So grab some tea, coffee, water, and get comfortable. Here’s the latest episode of London Mind Fit Sessions, featuring your girl, Arielle London:
Los Angeles is known for its sunshine, but when I think of L.A. sun I immediately think of a dynamic ray of light coming from Cali called Kibbi Linga!
Kibbi Linga is a beyond talented artist, sharing her emotional artistic process online for all to see! Kibbi is a mental health warrior who paints through her PTSD pain and creates stunning pieces of artwork that are visual representations of what she feels inside. Her ability to express herself through art is even more impressive after you hear Kibbi’s responses to my 5 Questions!
I asked Kibbi if she wanted to participate in my new interview segment called “5 Questions With” and she thankfully agreed! I have wanted to interview Kibbi Linga for London Mind Fit since the website’s creation because Kibbi is so open about her mental health diagnosis and her therapeutic creative process. I knew that the interview would be abundant in wisdom and Kibbi did not disappoint! I asked my 5 burning questions and received a treasure trove of insight!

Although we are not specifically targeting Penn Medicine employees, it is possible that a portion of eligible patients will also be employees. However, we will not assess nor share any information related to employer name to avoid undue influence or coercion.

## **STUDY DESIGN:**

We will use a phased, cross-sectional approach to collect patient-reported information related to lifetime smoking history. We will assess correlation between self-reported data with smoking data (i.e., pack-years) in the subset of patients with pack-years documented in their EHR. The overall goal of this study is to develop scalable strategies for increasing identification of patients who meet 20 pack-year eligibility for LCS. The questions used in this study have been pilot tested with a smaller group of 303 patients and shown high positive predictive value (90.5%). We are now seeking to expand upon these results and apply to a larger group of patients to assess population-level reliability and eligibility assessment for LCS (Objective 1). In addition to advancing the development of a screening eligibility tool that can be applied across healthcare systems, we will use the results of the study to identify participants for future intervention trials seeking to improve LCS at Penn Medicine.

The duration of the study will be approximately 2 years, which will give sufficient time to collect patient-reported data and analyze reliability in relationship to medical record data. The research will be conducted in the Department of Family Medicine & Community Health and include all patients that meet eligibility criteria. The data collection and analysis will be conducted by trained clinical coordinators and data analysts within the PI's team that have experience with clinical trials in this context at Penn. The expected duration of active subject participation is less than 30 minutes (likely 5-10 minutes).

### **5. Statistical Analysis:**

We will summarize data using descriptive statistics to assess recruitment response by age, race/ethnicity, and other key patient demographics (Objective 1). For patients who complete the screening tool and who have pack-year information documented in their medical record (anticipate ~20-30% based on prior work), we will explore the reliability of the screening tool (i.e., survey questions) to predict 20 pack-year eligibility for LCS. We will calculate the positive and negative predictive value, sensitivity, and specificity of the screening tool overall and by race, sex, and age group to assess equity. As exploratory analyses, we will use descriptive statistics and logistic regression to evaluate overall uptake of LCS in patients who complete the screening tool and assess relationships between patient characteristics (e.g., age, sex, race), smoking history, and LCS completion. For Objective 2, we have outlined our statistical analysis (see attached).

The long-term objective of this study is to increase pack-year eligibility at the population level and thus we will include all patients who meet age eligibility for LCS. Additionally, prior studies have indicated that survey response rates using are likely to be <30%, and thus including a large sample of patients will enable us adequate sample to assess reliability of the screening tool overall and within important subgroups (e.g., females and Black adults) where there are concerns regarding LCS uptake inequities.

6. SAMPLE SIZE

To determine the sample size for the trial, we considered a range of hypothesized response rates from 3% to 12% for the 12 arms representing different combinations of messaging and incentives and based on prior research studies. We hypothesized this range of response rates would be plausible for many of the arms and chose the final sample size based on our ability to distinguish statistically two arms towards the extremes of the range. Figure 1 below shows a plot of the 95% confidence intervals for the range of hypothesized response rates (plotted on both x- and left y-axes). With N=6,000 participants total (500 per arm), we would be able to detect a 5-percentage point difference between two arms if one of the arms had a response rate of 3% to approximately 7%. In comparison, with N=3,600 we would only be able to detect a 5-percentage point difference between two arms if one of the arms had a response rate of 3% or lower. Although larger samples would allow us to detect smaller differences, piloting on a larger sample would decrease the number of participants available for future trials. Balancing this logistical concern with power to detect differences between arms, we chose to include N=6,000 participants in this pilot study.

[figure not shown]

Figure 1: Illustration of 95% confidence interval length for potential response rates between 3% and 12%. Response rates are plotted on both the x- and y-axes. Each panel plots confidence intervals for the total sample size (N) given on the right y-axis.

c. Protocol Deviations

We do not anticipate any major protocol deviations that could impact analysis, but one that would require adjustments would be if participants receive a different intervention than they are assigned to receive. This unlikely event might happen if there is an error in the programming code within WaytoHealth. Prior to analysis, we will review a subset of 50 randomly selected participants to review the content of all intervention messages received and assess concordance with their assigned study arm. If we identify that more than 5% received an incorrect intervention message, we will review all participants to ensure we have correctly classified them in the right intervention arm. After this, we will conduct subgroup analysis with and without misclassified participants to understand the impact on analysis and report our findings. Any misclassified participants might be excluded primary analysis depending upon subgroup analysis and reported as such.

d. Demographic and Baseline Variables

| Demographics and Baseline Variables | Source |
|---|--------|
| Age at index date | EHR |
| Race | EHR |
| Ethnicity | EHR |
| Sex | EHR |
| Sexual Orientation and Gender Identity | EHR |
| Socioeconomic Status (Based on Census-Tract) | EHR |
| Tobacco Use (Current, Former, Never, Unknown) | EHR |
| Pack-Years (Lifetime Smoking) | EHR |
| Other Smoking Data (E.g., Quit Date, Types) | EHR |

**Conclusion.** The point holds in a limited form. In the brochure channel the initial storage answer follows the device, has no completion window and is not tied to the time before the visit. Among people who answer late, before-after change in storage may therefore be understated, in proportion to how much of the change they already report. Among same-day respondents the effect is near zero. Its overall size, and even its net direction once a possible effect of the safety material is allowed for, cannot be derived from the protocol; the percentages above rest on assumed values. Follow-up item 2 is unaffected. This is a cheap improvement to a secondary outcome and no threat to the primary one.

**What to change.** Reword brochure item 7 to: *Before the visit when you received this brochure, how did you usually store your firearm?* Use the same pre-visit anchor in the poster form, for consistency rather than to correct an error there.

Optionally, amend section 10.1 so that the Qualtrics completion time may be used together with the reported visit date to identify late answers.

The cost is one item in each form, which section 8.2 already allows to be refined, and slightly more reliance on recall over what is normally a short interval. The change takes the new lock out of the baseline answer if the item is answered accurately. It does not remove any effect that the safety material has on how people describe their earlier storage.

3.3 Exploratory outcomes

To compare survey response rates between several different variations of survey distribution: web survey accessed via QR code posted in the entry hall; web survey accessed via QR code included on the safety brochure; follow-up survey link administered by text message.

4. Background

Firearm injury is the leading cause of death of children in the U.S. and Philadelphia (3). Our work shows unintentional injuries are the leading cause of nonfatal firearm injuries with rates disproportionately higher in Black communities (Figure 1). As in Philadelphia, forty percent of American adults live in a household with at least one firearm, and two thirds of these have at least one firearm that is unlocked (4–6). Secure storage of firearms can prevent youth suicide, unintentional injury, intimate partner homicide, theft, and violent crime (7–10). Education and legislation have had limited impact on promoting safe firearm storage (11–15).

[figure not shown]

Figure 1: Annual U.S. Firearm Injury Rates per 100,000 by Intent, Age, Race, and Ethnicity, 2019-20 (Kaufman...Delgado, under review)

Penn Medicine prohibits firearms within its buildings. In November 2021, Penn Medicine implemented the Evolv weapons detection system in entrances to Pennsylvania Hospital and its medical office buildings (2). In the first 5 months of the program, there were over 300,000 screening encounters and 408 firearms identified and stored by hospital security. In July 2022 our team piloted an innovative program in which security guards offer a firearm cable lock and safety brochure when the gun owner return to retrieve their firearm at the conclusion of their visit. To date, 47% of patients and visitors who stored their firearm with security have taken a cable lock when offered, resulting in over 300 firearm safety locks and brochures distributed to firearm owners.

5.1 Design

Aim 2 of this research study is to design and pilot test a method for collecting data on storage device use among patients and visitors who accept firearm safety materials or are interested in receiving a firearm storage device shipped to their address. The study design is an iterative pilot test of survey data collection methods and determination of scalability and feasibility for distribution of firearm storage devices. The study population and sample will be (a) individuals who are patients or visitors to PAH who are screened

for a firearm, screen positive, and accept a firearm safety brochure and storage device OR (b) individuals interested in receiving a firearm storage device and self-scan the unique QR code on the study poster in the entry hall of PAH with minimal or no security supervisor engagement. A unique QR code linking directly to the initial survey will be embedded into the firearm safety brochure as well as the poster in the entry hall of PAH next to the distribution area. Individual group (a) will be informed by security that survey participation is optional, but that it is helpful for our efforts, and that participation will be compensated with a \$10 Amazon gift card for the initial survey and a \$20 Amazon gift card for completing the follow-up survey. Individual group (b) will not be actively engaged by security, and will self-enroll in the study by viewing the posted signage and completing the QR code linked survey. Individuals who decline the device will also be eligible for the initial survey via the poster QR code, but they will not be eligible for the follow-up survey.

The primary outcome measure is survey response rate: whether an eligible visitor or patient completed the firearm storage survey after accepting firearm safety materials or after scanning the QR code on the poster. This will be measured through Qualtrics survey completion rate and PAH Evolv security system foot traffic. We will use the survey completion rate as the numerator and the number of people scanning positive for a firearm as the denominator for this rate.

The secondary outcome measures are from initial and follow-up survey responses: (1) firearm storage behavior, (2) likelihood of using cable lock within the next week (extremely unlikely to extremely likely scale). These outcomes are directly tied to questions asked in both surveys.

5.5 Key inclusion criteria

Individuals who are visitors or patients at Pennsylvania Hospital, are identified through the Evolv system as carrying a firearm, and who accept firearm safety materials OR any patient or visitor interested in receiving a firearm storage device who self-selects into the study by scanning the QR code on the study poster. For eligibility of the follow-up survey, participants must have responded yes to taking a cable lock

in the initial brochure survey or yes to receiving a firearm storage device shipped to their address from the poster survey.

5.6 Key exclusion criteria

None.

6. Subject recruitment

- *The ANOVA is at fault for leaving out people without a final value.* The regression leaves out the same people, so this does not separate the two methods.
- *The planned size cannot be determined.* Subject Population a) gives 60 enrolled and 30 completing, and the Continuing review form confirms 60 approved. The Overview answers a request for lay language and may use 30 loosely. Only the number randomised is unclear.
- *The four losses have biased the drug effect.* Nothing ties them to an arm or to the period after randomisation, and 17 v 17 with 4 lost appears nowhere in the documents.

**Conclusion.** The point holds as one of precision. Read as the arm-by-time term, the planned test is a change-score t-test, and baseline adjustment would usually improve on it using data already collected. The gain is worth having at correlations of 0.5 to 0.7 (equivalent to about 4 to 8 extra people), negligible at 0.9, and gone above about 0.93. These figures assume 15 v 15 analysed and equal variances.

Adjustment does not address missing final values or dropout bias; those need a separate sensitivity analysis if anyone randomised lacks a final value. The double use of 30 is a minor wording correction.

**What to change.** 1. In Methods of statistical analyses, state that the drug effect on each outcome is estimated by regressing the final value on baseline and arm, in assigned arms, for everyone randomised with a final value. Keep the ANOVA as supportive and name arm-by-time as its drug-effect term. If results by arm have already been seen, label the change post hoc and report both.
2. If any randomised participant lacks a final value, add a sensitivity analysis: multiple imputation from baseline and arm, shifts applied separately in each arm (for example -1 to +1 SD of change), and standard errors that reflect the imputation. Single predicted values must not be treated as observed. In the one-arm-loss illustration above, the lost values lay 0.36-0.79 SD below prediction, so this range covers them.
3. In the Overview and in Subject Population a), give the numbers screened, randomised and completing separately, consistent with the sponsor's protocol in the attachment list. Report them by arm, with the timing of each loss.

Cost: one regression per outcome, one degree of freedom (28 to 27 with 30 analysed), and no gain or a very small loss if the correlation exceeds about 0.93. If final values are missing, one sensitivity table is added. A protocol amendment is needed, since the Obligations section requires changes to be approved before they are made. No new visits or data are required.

- You and I both suffer from Post-Traumatic Stress Disorder and yet it is possible that our experiences of the condition are almost completely different. For instance, I get night terrors and flashbacks, but it is possible that you do not suffer from either and could still have PTSD. Over the years I have been able to find mechanisms to manage these symptoms, some days with greater success than others. Can you share with London Mind Fit readers what your experience of PTSD is like and how you have learned to work with this mental health condition?
My main experience with PTSD is underlying emotional pain. For me,
it showed up in many ways! Prior to embracing recovery, until age 30
I was exhibiting many dysfunctional and self destructive behaviors.
Until recovery, I lived in a world of denial so as I started to embrace
truth and my denial slowly shed, many new symptoms occurred! I